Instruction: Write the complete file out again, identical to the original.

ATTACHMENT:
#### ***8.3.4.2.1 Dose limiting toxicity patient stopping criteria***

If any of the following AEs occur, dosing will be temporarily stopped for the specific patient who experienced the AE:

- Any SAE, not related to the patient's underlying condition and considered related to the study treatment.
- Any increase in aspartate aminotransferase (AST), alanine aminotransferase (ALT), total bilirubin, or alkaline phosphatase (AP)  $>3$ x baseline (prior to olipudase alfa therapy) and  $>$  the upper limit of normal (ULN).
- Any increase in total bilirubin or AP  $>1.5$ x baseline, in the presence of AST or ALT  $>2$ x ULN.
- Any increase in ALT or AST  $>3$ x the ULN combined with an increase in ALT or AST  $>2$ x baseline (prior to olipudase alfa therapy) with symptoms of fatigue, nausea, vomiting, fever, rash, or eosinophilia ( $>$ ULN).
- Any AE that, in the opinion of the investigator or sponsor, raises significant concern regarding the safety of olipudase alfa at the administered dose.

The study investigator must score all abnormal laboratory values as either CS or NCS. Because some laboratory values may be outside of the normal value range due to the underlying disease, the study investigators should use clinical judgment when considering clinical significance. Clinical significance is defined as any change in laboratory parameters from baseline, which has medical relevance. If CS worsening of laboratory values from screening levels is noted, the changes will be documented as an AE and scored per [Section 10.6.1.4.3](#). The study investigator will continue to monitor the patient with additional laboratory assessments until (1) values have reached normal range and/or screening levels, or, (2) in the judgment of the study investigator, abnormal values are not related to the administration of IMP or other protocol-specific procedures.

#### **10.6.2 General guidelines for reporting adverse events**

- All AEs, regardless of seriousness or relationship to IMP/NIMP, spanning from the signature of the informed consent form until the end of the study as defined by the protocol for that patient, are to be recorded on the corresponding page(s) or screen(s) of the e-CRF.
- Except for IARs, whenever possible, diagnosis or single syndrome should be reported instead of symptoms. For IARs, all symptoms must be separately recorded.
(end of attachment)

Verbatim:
#### ***8.3.4.2.1 Dose limiting toxicity patient stopping criteria***

If any of the following AEs occur, dosing will be temporarily stopped for the specific patient who experienced the AE:

- Any SAE, not related to the patient's underlying condition and considered related to the study treatment.
- Any increase in aspartate aminotransferase (AST), alanine aminotransferase (ALT), total bilirubin, or alkaline phosphatase (AP)  $>3$ x baseline (prior to olipudase alfa therapy) and  $>$  the upper limit of normal (ULN).
- Any increase in total bilirubin or AP  $>1.5$ x baseline, in the presence of AST or ALT  $>2$ x ULN.
- Any increase in ALT or AST  $>3$ x the ULN combined with an increase in ALT or AST  $>2$ x baseline (prior to olipudase alfa therapy) with symptoms of fatigue, nausea, vomiting, fever, rash, or eosinophilia ( $>$ ULN).
- Any AE that, in the opinion of the investigator or sponsor, raises significant concern regarding the safety of olipudase alfa at the administered dose.

The study investigator must score all abnormal laboratory values as either CS or NCS. Because some laboratory values may be outside of the normal value range due to the underlying disease, the study investigators should use clinical judgment when considering clinical significance. Clinical significance is defined as any change in laboratory parameters from baseline, which has medical relevance. If CS worsening of laboratory values from screening levels is noted, the changes will be documented as an AE and scored per [Section 10.6.1.4.3](#). The study investigator will continue to monitor the patient with additional laboratory assessments until (1) values have reached normal range and/or screening levels, or, (2) in the judgment of the study investigator, abnormal values are not related to the administration of IMP or other protocol-specific procedures.

#### **10.6.2 General guidelines for reporting adverse events**

- All AEs, regardless of seriousness or relationship to IMP/NIMP, spanning from the signature of the informed consent form until the end of the study as defined by the protocol for that patient, are to be recorded on the corresponding page(s) or screen(s) of the e-CRF.
- Except for IARs, whenever possible, diagnosis or single syndrome should be reported instead of symptoms. For IARs, all symptoms must be separately recorded.